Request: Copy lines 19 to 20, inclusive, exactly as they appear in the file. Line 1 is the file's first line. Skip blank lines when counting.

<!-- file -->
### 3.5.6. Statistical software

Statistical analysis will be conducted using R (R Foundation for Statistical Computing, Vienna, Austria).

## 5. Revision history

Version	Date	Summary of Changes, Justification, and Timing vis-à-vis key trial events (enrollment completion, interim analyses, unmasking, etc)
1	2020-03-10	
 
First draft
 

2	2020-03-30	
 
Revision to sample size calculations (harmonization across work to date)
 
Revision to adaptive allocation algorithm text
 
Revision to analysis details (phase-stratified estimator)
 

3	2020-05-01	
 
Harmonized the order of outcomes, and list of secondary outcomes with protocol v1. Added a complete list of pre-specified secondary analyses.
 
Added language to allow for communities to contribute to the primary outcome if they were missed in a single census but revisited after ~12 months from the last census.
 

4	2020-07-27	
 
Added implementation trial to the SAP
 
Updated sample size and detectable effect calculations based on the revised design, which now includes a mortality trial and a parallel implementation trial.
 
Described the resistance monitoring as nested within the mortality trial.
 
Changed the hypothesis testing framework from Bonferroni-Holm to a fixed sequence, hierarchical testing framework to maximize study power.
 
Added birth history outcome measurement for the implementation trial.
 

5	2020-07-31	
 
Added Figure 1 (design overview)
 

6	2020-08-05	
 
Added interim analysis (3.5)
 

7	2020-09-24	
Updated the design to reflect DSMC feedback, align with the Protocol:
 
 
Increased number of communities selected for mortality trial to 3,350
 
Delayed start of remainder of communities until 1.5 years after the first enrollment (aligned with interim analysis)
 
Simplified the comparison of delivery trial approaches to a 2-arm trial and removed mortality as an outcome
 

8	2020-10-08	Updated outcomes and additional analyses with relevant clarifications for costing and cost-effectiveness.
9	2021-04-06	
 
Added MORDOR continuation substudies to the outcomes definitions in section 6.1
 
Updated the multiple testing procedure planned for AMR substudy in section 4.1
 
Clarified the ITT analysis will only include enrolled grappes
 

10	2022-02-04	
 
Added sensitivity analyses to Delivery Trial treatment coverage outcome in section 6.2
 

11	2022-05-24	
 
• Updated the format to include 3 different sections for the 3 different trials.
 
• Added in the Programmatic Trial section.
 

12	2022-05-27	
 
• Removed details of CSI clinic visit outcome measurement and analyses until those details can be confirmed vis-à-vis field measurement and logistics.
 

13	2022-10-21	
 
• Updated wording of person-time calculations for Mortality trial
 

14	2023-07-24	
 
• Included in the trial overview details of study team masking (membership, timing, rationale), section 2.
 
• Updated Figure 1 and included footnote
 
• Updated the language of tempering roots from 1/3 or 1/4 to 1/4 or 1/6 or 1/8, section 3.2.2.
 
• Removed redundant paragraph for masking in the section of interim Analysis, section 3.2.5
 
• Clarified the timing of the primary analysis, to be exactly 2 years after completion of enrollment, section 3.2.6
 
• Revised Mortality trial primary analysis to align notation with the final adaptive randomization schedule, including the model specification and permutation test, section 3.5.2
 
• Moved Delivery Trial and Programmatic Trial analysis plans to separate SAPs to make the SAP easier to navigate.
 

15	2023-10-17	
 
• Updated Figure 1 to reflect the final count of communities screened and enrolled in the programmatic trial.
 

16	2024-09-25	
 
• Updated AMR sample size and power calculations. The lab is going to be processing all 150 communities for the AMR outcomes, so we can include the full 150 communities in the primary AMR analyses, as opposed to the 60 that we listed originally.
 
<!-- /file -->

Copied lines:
Added birth history outcome measurement for the implementation trial.
 

5	2020-07-31	
 